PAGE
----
• … We see little practical alternative to a strengthened commitment by the ECB to act as lender of last resort to precariously positioned eurozone governments.

(4) Roubini asks if Italy wants to stay with the Euro?

Eurozone Crisis: Here Are the Options, Now Choose“, Nouriel Roubini, Roubini Global Economics, 9 November 2011 — Excerpt (red emphasis added):

Cost of Euro-zone Membership May Eventually Outweigh Benefits, Thus Triggering Exit

Also, the alleged benefits of remaining in the EZ may now be less convincing for most periphery members: Initially, the EZ led to interest rate convergence when market discipline was not operational; this was a significant benefit as nominal and real interest rates were low and falling and making the cost of debt for both private and public sectors low. Now, with market discipline in full swing and sovereign spreads high and rising, this major benefit of the monetary union has disappeared and has rather become a major cost/burden.

Worse, remaining in the EZ implies ceding from now on a significant part of — if not all — fiscal autonomy to the core: Soon enough, the troika will decide most of the taxation and government spending in the periphery, including social safety nets, social security systems and the matters and details of the privatization of public assets. Germany/the core may also effectively take over part of the periphery’s financial systems if the only way to recapitalize periphery banks is by using EFSF resources. Also, the ECB’s monetary and exchange rate policies have now clearly gained — after over a decade of experience — an anti-growth and an anti-competitiveness bias, focusing instead on the strict achievement of price stability.

When national currencies existed, rising differentials in competitiveness — because of differentials in unit labor costs —could from time to time be remedied through nominal and real depreciation of national currencies. Now, that benefit is gone and only recessionary deflation is available.

So, what are the alleged benefits of staying in the monetary union if the costs seem to be rising while the benefits are shrinking? Periphery members are still blinded by the potential stigma of an embarrassing exit, especially policy makers who would lose power if a shameful exit that suggests failure were to occur. So, they are desperately avoiding even the thought of exit rather than seriously and rationally considering its benefits as well as its considerable — but manageable — costs. But populations will not meekly accept year after year of sacrifices, job losses, rising unemployment and hopelessness about an economic recovery. If there is no light at the end of the tunnel or the only light is from the approaching train wreck of a deflationary recession with no hope of a short-term recovery, debt reductions and exits from the monetary union will become necessary, desirable and unavoidable.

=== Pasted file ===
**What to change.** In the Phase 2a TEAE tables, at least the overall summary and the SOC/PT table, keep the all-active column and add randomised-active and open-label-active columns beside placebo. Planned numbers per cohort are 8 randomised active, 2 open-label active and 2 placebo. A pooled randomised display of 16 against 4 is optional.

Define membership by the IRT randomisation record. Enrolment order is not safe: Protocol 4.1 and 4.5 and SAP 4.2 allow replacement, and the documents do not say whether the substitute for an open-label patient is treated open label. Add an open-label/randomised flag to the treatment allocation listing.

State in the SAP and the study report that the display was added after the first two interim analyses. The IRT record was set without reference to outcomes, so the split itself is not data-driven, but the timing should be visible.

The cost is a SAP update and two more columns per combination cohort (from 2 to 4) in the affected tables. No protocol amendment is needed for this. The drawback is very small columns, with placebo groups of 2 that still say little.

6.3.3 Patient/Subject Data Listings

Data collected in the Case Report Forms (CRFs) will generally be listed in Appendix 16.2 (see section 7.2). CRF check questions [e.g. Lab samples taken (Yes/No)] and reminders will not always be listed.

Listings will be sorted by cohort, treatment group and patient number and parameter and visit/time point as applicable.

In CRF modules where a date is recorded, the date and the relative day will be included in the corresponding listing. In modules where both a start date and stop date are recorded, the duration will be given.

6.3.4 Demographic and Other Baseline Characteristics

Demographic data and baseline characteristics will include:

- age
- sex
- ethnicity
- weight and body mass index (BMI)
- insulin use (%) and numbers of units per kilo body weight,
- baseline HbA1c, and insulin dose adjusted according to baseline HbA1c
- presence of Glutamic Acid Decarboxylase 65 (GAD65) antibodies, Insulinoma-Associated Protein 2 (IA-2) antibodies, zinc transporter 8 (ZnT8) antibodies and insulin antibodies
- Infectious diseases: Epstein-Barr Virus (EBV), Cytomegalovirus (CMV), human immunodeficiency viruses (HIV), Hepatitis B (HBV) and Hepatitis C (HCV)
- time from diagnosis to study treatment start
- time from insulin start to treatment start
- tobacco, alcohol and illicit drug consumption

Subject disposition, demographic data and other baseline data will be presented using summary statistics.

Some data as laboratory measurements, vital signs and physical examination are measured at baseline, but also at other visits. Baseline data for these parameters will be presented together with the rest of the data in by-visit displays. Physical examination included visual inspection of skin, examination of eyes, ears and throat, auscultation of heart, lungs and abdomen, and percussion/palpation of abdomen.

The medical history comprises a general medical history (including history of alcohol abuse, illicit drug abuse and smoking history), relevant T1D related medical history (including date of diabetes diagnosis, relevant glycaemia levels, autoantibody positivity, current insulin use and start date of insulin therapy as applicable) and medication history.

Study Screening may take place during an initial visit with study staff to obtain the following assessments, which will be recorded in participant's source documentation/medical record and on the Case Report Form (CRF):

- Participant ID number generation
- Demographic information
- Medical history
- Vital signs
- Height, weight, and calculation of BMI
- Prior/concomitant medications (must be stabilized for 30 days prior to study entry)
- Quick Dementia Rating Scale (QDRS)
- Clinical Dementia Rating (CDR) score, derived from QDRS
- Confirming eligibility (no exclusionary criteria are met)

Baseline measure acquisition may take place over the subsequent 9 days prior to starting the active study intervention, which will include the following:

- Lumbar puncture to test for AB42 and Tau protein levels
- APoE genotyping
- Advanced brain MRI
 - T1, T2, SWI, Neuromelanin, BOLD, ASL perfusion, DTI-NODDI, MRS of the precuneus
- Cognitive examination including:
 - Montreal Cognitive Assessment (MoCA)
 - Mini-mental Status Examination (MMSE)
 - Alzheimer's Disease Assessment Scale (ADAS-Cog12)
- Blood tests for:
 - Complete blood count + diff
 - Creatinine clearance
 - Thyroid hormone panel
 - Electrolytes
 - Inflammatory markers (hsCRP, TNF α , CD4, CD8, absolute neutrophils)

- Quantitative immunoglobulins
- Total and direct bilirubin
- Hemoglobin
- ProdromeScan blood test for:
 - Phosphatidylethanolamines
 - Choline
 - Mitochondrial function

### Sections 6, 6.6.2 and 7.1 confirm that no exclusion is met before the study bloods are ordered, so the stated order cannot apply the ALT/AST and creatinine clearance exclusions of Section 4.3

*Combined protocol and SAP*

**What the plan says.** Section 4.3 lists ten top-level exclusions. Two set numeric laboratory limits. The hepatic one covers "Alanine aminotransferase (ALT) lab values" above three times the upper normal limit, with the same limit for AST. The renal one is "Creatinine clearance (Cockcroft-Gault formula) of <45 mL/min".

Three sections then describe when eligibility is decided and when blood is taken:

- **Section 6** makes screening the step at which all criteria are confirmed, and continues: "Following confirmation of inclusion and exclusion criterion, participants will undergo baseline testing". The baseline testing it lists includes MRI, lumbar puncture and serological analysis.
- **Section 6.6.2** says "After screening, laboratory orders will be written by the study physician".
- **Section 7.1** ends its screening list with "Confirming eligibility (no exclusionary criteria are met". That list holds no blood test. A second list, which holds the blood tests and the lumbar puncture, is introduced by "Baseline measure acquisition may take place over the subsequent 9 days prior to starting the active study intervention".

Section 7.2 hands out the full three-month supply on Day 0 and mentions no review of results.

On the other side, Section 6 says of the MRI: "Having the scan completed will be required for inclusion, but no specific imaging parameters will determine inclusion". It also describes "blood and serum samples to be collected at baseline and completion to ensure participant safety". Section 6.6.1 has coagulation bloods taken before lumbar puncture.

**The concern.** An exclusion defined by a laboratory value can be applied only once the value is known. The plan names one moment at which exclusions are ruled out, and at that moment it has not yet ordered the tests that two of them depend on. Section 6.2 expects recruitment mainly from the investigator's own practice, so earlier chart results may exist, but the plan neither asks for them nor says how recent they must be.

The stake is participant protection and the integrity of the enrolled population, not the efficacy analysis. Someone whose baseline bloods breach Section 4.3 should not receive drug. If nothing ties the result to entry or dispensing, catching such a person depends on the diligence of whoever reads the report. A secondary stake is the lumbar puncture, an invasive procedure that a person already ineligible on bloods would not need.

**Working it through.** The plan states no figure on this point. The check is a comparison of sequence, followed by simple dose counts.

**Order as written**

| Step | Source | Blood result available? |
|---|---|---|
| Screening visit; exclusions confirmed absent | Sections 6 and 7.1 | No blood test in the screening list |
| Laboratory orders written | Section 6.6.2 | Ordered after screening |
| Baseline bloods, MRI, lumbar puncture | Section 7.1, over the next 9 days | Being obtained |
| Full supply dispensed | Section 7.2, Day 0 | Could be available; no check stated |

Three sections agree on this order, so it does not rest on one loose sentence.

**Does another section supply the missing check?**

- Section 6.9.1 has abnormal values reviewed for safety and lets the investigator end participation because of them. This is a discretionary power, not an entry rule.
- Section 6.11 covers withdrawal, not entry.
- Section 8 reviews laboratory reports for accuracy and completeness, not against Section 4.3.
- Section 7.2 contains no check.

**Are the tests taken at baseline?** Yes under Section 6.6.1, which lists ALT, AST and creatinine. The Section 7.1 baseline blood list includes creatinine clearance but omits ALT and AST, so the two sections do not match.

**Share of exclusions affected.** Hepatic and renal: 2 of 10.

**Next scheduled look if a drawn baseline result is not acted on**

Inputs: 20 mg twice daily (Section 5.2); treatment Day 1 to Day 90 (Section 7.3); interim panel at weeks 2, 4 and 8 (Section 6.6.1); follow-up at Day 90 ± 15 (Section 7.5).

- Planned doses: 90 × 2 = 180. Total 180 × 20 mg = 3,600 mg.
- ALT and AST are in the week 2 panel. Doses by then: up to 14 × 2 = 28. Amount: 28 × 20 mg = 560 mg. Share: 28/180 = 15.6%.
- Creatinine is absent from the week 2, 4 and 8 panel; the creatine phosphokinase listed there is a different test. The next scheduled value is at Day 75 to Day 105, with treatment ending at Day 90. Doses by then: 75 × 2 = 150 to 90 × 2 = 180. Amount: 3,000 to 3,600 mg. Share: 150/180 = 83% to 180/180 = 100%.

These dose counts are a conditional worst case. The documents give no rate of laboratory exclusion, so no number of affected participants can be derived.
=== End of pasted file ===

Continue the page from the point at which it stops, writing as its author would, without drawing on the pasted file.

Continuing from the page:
5) For More Information

Other articles about the euro-crisis:

Other Fabius Maximus blog posts about the crisis of Europe:

  1. The post-WWII geopolitical regime is dying. Chapter One , 21 November 2007 — Why the current geopolitical order is unstable, describing the policy choices that brought us here.
  2. Can the European Monetary Union survive the next recession?, 11 July 2008
  3. The periphery of Europe – a flashpoint to the global economy, 8 February 2010
  4. A great speech by the PM of Greece. How soon until an American President says similar words?, 3 March 2010
  5. Governments cannot go bankrupt, 2 April 2010
  6. Our government’s finances are broken. How do we compare with our peers?, 8 April 2010
  7. The EU does Kabuki for Greece. Is it the next domino to fall?, 14 April 2010
  8. About the Euro crisis: the experts are wrong; the German people are right., 7 May 2010
  9. Former Central Bank Head Karl Otto Pöhl says bailout plan is all about ‘rescuing banks and rich Greeks’, 20 May 2010
  10. The Fate of Europe, nearing the point of decision, 13 September 2011
  11. Europe drifts towards the brink of a cataclysm, 26 September 2011
  12. Delusions about easy fixes for Europe, dreaming during the calm before the storm, 30 September 2011
  13. Every day the new world emerges, yet we see it not. Like today, as Europe begs China for loans, 15 September 2011
  14. Is Europe primed for chaos, as it was in July 1914?, 7 October 2011
  15. We see the outlines of the next cure for Europe. Will it work?, 14 October 2011
  16. Today Europe’s leaders took another step towards the edge of the cliff, 27 October 2011
  17. Where to from here, Europe? Some experts share their views., 8 November 2011
  18. Status report on Europe’s slow re-birth (first, the current system must die), 10 November 2011
  19. Europe begins its endgame. Nobody knows the outcome., 11 November 2011

The Fabius Maximus blog discusses geopolitics – broadly defined as economics, government, sociology and the military arts – from an American’s perspective.  This includes topics such as grand strategy, demographics, and peak oil.